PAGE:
Having admitted that I know noting about fine art, here’s an opportunity to prove it…
A week or so ago, I was in the Schenectady library looking for something else, and noticed a book called Categories: On the Beauty of Physics, which is packaged in such a way as to make it difficult to attribute, but appears to be the work of Emiliano Sefusatti, John Morse, and Hilary Thayer Hamann, a science writer, artist, and art expert, respectively. It’s subtitled “Essential Physics Concepts and their Companions in Art & Literature,” which sounded very Clifford Johnson, so I figured I’d give it a look.
The book takes 39 (why 39? who knows…) physics concepts, and illustrates each with a selection from literature, an original artwork by Morse, a reproduction of a classic work of art, and commentary on each of those. It’s an interesting concept for a book, and leafing through it in the library, showed some interesting stuff.
Sadly, the execution left something to be desired. At least for me, it did– I just won’t make it as the poor man’s Clifford Johnson…
The concept is good, don’t get me wrong, and the physics explanations are pretty reasonable. I might quibble with some of the words chosen as “essential concepts,” but most of them are reasonable.
The problem is that the connections between the physics terms and the selected works of art and literature often seem strained at best. For example, the section on “Friction” has a selection from Giorgio Vasari’s Lives of the Artists talking about Michelangelo’s Pieta, and a Paul Gaugin painting (Vairumati) of a half-naked Tahitian woman. Those are obvious, right?
Well, OK, if you need an explanation… The relevance of the painting is that “The friction of this painting lies more in the position of forced humility in which he places the Western observer than in the voyeuristic tension between artist and model.” How could I have missed that?
The Michelangelo commentary is relevant to friction because “The vision of Michelangelo sanding the Pieta to idealized perfection is tremendously moving; especially considering that the by-product of that friction was the heat of the hands of a genius.” Which would be pretty reasonable, if the quoted passage talked about the sanding of the statue. Other than a single word in the first sentence (“It would be impossible for any craftsman or sculptor no matter how brilliant ever to surpass the grace or design of this work or try to cut and polish the marble with the skill Michelangelo displayed”), friction is entirely absent from the passage.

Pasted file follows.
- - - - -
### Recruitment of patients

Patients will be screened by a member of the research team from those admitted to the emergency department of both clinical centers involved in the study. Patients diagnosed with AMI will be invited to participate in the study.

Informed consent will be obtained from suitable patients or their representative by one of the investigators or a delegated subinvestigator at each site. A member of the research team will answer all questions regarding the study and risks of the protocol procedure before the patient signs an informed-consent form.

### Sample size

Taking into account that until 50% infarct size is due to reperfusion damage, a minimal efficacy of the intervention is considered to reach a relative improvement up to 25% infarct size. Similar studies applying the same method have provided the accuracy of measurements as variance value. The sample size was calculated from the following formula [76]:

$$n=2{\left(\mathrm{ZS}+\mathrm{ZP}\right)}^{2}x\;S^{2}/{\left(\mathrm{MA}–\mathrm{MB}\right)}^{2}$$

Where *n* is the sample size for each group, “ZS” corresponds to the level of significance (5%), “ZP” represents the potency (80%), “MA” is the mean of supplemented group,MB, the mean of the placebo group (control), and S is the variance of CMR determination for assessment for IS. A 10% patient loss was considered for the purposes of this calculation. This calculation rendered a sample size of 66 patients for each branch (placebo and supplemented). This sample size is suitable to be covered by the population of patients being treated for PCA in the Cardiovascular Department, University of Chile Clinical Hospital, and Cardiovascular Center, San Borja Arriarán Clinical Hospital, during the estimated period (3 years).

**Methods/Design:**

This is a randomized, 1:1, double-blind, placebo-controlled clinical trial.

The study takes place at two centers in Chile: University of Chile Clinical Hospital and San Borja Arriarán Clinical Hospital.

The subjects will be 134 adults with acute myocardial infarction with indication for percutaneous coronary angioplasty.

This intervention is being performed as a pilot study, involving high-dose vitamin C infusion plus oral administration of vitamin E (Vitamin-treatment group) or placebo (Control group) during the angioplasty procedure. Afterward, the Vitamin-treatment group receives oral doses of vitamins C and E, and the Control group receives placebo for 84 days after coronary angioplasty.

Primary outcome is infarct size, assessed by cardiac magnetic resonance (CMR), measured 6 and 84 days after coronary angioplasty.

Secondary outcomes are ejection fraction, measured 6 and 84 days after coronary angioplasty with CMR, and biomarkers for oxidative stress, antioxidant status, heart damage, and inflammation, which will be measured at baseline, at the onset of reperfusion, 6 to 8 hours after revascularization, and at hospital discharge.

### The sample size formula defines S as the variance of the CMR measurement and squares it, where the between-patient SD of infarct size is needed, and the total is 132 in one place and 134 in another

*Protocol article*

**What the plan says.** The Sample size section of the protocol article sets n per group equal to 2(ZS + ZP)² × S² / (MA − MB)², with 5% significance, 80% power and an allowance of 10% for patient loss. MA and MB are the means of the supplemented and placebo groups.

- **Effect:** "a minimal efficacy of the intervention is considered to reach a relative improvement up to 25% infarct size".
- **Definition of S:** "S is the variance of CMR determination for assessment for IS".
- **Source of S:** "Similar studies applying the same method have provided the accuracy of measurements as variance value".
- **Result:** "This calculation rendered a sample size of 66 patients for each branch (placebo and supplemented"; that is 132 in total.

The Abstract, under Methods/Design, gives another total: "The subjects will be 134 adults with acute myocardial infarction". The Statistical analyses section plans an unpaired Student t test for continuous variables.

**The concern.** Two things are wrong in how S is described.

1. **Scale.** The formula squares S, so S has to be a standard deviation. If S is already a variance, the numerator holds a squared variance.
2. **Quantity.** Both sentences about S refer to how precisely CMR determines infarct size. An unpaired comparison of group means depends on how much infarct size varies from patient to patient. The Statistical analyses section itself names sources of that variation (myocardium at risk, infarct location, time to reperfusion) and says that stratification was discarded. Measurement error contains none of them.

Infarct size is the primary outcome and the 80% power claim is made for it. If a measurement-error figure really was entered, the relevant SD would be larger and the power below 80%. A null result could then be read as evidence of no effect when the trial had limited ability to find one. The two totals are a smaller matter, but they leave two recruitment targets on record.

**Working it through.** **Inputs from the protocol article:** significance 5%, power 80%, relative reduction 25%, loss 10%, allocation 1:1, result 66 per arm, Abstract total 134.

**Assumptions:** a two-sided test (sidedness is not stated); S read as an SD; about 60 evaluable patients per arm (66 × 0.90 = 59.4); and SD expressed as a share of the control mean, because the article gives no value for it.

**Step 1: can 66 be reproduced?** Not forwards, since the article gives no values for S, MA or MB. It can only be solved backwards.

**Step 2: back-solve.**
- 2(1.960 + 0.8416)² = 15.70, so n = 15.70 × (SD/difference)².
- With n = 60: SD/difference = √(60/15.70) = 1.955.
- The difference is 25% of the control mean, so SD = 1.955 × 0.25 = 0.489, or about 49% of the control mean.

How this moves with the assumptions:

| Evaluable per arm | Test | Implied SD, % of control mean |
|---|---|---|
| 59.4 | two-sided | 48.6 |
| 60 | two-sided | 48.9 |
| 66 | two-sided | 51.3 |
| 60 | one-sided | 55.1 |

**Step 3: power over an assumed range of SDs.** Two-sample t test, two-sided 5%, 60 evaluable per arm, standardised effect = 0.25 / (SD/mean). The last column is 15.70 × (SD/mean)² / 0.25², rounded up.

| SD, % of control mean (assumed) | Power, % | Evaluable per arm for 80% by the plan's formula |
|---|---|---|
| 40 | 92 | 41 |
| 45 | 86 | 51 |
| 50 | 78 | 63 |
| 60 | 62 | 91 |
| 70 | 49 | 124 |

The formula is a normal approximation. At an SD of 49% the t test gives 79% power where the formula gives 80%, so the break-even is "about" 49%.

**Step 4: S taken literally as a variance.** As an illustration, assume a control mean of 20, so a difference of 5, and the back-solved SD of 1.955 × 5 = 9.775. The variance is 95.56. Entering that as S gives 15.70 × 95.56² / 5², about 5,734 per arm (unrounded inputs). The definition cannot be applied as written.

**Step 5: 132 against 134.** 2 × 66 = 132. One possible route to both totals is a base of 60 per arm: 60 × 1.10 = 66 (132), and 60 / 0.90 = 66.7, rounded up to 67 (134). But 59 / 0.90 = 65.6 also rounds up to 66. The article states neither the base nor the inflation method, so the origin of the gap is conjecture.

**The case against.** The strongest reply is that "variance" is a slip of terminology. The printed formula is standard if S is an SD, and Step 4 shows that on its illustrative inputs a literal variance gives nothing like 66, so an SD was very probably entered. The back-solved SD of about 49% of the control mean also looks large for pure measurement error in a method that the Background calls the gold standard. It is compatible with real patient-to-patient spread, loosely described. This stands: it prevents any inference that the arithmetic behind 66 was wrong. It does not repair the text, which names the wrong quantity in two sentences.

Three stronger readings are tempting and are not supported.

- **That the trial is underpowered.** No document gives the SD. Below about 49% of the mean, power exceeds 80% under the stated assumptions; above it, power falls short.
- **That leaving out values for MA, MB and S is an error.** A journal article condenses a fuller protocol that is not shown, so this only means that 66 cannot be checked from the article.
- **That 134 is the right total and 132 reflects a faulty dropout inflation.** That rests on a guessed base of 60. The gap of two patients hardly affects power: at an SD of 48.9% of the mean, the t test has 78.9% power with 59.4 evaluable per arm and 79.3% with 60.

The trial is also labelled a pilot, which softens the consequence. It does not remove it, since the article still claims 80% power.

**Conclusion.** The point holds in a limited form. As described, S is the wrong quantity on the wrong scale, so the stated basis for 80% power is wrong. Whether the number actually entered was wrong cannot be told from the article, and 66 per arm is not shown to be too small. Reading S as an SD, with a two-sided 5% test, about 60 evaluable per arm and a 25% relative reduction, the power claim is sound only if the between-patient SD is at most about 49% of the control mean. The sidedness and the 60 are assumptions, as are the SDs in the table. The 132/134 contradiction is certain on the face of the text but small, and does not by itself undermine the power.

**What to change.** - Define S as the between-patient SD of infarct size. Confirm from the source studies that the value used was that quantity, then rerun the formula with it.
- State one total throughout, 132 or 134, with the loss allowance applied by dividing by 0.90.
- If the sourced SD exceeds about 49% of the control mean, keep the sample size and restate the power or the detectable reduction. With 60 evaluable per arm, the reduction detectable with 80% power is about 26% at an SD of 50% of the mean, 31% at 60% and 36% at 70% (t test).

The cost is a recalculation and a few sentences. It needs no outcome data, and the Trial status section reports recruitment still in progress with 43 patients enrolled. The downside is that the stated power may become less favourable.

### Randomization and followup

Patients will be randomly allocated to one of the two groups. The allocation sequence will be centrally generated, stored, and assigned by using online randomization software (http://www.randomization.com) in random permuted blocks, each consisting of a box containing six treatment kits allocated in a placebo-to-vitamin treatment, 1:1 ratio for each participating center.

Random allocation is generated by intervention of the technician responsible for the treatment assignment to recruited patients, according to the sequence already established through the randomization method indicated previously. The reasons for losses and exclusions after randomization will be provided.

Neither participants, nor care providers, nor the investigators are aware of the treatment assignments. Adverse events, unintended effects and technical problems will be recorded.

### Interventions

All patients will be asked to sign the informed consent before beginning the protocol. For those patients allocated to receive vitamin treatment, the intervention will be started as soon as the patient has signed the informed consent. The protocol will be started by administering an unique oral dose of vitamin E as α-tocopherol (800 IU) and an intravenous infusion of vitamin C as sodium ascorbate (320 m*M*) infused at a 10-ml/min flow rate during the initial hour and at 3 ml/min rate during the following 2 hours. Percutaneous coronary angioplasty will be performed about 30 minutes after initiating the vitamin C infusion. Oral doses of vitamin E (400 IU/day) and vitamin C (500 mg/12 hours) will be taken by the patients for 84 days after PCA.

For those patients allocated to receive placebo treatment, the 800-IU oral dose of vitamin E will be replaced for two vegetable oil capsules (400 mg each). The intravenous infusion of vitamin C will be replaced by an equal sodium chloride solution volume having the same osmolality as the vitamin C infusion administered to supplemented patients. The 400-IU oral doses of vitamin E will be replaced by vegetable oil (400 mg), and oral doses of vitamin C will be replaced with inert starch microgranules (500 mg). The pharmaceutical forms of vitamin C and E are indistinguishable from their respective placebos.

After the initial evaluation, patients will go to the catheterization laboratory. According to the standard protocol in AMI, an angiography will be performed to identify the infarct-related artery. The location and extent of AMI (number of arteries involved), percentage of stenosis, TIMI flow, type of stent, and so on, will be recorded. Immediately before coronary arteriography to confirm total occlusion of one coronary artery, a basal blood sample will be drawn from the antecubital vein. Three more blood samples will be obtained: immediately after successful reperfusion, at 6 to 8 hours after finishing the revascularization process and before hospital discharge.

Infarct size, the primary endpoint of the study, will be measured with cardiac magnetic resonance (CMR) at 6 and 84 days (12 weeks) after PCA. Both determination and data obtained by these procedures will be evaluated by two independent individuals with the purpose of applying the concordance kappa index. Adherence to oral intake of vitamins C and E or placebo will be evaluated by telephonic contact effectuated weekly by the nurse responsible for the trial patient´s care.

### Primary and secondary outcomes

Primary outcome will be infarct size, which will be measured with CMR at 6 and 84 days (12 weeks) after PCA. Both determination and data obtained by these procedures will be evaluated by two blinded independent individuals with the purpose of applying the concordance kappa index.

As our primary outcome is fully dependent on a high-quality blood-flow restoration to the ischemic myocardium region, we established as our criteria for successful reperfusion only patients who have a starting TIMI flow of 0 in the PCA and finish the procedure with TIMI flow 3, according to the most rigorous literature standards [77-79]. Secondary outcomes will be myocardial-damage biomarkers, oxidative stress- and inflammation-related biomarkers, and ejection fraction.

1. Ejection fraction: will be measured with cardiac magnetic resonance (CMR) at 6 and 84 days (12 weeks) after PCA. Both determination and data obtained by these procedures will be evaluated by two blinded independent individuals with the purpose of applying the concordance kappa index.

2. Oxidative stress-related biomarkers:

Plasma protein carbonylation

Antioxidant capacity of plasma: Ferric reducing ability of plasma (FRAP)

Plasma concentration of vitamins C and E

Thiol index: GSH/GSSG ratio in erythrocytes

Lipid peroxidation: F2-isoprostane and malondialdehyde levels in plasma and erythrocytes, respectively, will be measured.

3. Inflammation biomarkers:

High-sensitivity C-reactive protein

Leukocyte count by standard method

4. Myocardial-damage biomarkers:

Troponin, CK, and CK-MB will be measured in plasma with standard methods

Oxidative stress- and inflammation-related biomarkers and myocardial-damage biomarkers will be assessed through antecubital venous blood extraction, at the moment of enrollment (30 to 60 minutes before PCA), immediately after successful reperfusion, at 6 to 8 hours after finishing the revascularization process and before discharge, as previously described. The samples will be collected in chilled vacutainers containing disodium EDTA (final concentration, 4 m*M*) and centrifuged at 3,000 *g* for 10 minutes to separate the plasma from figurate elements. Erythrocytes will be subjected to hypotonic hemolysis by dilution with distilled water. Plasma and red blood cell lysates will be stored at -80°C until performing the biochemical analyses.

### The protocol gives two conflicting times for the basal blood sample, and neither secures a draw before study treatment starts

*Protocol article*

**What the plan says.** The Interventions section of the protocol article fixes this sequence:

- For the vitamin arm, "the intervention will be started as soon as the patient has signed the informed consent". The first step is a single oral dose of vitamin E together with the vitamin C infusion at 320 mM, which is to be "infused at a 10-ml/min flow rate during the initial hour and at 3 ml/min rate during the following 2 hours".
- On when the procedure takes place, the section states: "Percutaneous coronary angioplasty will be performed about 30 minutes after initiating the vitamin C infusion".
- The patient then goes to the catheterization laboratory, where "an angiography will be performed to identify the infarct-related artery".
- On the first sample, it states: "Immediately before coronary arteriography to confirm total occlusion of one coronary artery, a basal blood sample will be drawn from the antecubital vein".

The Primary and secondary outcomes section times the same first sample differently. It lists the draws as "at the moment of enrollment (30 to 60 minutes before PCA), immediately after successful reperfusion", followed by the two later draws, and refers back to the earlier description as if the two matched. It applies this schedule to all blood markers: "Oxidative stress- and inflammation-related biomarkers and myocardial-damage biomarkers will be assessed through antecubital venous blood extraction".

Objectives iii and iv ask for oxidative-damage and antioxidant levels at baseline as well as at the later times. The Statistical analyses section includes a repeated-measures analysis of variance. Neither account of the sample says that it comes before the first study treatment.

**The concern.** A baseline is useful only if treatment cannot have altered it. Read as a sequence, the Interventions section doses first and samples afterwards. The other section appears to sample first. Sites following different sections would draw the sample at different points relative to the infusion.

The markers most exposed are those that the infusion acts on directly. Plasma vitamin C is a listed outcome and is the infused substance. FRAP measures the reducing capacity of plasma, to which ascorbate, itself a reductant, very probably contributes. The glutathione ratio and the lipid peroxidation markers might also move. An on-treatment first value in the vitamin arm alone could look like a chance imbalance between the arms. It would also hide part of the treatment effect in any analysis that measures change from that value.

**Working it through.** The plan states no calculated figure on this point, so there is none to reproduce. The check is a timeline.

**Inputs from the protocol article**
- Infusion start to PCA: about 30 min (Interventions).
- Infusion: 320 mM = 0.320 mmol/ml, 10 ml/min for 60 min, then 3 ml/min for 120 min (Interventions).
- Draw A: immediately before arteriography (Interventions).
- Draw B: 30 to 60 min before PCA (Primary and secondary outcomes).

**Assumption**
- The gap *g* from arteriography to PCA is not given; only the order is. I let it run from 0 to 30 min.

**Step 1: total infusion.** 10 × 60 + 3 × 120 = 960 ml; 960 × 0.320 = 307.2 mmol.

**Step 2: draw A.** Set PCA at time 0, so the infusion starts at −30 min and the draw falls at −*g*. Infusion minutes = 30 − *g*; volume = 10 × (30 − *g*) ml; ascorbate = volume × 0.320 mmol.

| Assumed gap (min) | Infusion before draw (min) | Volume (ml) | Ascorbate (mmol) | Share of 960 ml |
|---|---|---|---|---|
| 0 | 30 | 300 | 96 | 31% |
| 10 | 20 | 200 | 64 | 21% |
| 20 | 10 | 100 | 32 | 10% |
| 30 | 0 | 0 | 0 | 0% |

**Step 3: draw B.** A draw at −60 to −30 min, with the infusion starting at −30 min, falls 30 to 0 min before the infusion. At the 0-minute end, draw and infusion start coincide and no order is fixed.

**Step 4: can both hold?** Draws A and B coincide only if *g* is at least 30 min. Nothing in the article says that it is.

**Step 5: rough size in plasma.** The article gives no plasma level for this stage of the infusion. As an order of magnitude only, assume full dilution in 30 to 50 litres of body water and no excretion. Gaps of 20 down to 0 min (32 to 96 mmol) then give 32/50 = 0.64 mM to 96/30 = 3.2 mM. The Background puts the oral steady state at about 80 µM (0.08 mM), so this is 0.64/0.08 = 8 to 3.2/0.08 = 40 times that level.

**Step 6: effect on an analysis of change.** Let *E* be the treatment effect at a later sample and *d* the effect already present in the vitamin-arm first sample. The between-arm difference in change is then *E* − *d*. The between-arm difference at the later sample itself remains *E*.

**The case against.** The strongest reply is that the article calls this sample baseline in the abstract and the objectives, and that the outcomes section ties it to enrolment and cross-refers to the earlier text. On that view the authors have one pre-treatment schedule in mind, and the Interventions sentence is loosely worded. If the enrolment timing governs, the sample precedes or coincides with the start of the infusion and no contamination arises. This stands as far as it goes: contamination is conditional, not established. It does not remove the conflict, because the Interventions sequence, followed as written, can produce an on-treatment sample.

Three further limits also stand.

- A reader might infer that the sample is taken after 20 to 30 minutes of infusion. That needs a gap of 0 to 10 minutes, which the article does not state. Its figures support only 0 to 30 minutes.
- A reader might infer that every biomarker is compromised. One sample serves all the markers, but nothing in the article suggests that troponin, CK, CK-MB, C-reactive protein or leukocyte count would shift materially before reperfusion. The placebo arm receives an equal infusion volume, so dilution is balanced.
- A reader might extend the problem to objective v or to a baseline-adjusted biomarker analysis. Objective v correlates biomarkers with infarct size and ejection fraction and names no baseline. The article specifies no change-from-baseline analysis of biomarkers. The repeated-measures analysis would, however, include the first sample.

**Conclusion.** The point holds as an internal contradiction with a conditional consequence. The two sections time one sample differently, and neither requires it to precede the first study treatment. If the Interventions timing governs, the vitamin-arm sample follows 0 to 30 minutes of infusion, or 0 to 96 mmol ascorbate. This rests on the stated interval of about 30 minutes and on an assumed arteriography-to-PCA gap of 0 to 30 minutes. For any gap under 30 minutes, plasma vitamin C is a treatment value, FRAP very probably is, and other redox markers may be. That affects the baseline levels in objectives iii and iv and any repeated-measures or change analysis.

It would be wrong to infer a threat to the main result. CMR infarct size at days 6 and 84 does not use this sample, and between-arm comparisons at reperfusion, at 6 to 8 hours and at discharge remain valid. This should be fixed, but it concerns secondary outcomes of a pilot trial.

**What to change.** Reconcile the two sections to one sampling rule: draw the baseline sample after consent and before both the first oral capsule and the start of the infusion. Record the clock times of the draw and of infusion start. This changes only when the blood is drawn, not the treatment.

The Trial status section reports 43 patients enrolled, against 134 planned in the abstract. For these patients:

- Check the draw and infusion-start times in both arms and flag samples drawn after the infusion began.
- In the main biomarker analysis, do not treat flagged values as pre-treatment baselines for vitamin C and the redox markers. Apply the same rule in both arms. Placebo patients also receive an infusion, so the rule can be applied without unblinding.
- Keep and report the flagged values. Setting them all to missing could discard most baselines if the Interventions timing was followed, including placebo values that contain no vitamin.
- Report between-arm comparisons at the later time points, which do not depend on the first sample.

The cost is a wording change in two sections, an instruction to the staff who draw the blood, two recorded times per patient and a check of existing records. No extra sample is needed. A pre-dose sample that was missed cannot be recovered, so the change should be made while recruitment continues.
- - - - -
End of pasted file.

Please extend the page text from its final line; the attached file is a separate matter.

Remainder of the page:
This happens again and again through the book. “Power” is illustrated by Roger van der Weyden’s Portrait of a Lady, because she has a “powerful persona.” “Orbit” gets Mary Cassatt’s The Bath because it involves “the intimate orbit of mother and child.” And so on. The literary connections are often just as tenuous, involving a sort of punning.
This is probably intended to expand the mental universe beyond the merely literal, blah, blah, blah, but really, it feels like they had a list of paintings and sculptures they wanted to use (or could get permission to reproduce), and then matched them with physics words in a free-associative sort of way. It feels more like the result of a party game than a natural connection between different disciplines– “Here’s a Picasso and a poem by Elizabeth Barrett Browning. You have thirty seconds to explain why they’re really about force–go!”
I’ve learned, since my college days, that properly curated exhibitions really add a lot to the appreciation of works of art, putting the works in context and explaining some of the process of what’s going on. This book, unfortunately, is all too often a throw-back to the “art criticism is all a bullshit game” view that I had as a callow college sophomore.
So, in the end, this worked a lot better as a book to leaf through in the library than a book to read and be inspired by. Many of the pictures are terrific, and the original collages that Morse supplies for the individual words are both good and relevant. The words going with the fine art pictures, though, too often had the opposite effect from what was intended.